For the last few years, travel guidebook publishers have been facing the fact that more travellers find their information online these days, and have been jumping through hoops to figure out new ways of publishing. In an email exchange with a new friend, Liz Cleere, when I mentioned something about this she said: 'Such a shame. Our boat is stuffed full of guide books, because even though I have a Kindle, I find a book more user-friendly when I'm trundling round a country.'
It reminded me how much I like the physical guidebook and how valuable they have been, especially when travelling in places where I really felt out of my depth - where the language and the culture have been completely new to me. I immediately thought about the Lonely Planet guide my old friend Gav and I took around Asia. It had already helped me find my way around South Korea. It was a bulky old thing - until, on a beach in Japan, a deer found it in my backpack and started eating it. Thankfully, Gav did a sort of matador impersonation with the other backpack to fend off sharp antlers and managed to gain repossession of the guidebook. The deer had only eaten North Korea, so we were saved for our journey through China.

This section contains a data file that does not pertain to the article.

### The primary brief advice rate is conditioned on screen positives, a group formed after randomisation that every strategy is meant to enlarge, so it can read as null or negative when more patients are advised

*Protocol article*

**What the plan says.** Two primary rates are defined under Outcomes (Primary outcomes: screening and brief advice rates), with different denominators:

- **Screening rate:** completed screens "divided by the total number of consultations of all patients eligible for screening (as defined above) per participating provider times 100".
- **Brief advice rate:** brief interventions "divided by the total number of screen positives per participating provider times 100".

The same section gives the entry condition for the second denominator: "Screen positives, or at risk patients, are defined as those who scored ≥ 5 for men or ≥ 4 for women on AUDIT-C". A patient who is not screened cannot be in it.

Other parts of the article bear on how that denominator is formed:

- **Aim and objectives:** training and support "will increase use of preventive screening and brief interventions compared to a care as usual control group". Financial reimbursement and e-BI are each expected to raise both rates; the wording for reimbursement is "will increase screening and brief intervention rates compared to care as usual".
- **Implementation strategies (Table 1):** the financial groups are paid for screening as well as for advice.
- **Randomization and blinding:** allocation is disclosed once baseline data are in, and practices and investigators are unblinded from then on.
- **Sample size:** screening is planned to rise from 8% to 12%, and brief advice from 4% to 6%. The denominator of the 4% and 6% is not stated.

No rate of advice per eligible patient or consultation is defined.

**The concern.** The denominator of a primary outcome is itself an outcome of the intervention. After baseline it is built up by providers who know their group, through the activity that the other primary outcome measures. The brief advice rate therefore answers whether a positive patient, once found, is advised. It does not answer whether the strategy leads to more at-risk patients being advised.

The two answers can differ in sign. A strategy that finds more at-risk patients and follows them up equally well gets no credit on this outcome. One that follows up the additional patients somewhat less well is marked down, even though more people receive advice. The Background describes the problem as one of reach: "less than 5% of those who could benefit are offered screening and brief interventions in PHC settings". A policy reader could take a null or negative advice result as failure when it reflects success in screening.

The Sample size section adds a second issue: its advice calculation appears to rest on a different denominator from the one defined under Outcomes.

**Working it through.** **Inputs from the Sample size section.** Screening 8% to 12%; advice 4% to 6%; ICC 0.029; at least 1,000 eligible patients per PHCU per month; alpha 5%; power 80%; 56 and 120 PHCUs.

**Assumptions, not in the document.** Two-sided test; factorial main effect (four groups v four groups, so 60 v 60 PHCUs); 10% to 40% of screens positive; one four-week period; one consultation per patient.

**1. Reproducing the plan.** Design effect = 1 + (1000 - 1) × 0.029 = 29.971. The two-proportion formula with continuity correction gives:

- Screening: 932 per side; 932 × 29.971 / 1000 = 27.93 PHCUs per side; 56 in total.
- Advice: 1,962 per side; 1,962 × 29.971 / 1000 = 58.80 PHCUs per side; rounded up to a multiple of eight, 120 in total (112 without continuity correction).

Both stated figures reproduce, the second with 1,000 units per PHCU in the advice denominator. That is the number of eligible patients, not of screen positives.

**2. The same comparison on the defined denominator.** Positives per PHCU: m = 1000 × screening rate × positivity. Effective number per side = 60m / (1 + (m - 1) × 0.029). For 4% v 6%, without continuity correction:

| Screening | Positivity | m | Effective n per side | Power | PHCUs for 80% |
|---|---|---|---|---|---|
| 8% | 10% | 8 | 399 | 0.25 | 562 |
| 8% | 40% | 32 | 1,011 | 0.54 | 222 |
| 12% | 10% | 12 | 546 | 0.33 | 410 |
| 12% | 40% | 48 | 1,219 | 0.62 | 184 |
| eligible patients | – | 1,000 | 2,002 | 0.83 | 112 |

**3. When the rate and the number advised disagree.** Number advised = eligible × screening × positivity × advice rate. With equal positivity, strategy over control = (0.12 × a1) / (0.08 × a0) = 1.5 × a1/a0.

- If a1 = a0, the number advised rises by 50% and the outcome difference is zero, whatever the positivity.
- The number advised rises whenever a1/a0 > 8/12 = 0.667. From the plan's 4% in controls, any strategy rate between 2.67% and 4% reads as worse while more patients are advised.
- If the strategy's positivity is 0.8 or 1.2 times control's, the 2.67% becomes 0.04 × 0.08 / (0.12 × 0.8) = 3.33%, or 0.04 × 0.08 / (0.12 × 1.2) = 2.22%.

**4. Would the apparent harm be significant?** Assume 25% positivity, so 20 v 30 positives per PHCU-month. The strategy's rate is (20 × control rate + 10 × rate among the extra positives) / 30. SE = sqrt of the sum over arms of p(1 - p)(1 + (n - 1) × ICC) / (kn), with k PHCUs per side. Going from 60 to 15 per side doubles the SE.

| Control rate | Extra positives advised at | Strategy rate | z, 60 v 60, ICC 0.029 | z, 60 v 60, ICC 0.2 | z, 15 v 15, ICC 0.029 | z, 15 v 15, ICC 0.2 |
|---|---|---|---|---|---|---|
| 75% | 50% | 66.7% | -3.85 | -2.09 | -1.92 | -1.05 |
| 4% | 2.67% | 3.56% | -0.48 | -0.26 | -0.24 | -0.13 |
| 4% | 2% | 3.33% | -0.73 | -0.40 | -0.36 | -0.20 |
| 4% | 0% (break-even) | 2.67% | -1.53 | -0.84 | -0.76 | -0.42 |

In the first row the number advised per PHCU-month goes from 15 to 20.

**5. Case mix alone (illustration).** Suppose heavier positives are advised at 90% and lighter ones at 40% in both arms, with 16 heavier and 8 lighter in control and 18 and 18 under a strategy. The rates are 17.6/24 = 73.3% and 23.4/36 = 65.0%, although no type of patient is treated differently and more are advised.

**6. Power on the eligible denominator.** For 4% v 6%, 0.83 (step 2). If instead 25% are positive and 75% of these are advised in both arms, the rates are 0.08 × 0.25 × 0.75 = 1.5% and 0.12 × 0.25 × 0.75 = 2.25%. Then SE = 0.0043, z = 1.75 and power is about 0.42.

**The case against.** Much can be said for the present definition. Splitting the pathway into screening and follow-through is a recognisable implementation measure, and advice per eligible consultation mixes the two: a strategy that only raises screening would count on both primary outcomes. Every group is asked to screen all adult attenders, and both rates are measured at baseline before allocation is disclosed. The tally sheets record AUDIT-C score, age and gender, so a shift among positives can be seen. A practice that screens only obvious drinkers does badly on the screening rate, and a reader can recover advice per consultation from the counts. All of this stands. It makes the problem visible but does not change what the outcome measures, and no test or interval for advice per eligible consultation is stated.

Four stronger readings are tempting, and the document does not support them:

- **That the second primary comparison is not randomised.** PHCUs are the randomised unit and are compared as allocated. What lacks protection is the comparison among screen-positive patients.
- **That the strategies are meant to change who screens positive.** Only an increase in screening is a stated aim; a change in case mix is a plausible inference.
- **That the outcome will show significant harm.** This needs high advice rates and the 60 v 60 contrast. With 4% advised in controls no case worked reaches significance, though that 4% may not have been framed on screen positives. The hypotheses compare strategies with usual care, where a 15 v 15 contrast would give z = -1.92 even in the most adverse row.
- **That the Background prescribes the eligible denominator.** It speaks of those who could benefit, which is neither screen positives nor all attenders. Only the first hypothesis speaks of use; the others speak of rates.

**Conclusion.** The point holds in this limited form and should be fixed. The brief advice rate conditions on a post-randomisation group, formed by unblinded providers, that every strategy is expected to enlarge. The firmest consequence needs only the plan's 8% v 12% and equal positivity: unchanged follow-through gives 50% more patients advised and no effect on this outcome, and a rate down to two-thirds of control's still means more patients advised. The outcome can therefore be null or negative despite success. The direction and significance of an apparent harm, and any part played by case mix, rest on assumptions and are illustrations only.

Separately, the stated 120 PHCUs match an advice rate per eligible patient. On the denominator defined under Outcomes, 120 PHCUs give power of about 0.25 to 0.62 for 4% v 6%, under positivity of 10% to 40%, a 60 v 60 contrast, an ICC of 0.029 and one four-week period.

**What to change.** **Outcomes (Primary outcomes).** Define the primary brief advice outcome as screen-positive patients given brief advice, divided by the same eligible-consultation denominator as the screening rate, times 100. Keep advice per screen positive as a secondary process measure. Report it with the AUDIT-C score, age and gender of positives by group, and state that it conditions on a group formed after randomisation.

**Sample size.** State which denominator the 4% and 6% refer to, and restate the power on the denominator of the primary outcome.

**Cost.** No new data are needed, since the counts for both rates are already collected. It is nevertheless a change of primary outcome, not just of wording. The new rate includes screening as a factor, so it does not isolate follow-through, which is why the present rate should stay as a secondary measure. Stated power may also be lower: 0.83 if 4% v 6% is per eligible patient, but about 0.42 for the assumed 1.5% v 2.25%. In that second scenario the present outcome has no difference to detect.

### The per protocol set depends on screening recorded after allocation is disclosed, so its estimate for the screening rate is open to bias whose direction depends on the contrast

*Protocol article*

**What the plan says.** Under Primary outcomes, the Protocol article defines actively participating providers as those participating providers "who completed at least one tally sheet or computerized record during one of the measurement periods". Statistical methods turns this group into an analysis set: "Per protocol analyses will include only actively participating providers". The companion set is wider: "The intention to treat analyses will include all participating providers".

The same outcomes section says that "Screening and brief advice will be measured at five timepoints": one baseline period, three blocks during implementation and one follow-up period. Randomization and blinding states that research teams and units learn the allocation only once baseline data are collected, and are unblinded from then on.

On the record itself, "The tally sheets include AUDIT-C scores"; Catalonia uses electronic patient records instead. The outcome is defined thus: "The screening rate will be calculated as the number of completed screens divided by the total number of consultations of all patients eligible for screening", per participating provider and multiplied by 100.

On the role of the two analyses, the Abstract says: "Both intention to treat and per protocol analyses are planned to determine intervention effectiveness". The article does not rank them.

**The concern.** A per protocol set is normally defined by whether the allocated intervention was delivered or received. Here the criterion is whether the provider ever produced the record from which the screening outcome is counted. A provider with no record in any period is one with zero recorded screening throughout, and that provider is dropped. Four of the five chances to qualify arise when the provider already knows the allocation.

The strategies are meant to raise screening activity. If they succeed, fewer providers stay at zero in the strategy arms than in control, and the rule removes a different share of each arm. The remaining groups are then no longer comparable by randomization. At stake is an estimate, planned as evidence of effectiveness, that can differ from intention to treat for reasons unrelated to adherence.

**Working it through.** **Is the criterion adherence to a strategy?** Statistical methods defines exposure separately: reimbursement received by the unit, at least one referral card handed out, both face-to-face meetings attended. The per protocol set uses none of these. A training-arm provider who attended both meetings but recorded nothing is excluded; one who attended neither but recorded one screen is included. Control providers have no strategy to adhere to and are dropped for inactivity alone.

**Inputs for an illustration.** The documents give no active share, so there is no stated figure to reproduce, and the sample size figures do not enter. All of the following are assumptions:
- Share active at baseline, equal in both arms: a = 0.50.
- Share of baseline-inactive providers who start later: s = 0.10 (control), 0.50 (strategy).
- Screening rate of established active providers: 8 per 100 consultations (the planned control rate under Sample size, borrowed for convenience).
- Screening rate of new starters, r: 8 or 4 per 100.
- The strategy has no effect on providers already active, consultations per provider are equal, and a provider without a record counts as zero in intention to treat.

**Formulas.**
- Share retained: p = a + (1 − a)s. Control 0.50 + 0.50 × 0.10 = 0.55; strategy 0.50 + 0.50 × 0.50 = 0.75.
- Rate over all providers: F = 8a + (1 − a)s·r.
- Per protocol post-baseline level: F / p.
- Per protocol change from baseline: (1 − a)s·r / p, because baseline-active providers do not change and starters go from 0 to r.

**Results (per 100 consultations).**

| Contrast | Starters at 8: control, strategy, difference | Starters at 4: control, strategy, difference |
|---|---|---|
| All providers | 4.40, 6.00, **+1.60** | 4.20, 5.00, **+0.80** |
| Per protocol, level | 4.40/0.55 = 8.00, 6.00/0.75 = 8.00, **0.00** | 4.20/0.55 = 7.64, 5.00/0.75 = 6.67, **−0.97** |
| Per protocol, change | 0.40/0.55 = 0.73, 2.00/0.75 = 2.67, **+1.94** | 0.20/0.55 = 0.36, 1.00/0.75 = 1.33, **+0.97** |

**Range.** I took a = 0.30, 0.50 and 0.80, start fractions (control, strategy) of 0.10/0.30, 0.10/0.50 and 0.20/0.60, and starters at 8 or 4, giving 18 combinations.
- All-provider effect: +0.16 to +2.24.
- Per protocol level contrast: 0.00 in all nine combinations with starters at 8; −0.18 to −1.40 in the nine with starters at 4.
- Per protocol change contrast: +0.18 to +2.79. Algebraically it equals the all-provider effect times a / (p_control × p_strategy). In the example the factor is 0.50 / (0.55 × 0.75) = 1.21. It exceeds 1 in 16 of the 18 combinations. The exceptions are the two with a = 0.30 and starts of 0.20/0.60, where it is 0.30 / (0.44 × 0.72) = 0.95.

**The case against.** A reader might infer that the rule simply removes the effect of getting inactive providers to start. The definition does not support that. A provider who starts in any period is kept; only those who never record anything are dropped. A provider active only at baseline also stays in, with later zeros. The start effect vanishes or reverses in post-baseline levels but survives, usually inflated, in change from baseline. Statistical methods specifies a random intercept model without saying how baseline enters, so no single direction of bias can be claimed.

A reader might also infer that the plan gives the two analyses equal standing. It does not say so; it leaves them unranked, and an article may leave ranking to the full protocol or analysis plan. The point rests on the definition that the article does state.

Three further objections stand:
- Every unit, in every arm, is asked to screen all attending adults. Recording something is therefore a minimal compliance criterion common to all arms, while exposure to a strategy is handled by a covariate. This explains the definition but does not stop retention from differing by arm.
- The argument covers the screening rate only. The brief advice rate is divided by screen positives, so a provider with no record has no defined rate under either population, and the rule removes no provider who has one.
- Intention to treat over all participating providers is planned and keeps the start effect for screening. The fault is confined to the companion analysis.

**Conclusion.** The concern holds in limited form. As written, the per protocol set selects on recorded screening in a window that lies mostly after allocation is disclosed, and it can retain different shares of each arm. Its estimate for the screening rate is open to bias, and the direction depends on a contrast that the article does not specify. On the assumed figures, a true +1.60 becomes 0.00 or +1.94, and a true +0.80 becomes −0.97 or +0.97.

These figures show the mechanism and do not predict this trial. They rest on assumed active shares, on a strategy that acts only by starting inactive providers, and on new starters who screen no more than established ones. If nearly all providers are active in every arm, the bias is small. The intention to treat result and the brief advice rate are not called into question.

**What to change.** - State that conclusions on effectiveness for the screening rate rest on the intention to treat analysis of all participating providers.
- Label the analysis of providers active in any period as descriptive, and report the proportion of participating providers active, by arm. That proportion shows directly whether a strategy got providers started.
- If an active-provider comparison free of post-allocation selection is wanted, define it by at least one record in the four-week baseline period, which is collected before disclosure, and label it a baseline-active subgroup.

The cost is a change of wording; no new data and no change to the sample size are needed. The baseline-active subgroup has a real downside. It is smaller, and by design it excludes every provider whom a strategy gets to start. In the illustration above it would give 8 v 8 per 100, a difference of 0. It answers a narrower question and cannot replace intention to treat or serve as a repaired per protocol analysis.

Old guidebooks tell stories through their well-thumbed pages, the turned-down corners, the ripped-out map pages, the comments in the margins... And they can be worth their weight in gold. When you think about it, they provide extraordinarily good value. No-one's likely to steal a guidebook, where a digital device might be more tempting. Don't you think it would be a shame if we could no longer buy guidebooks?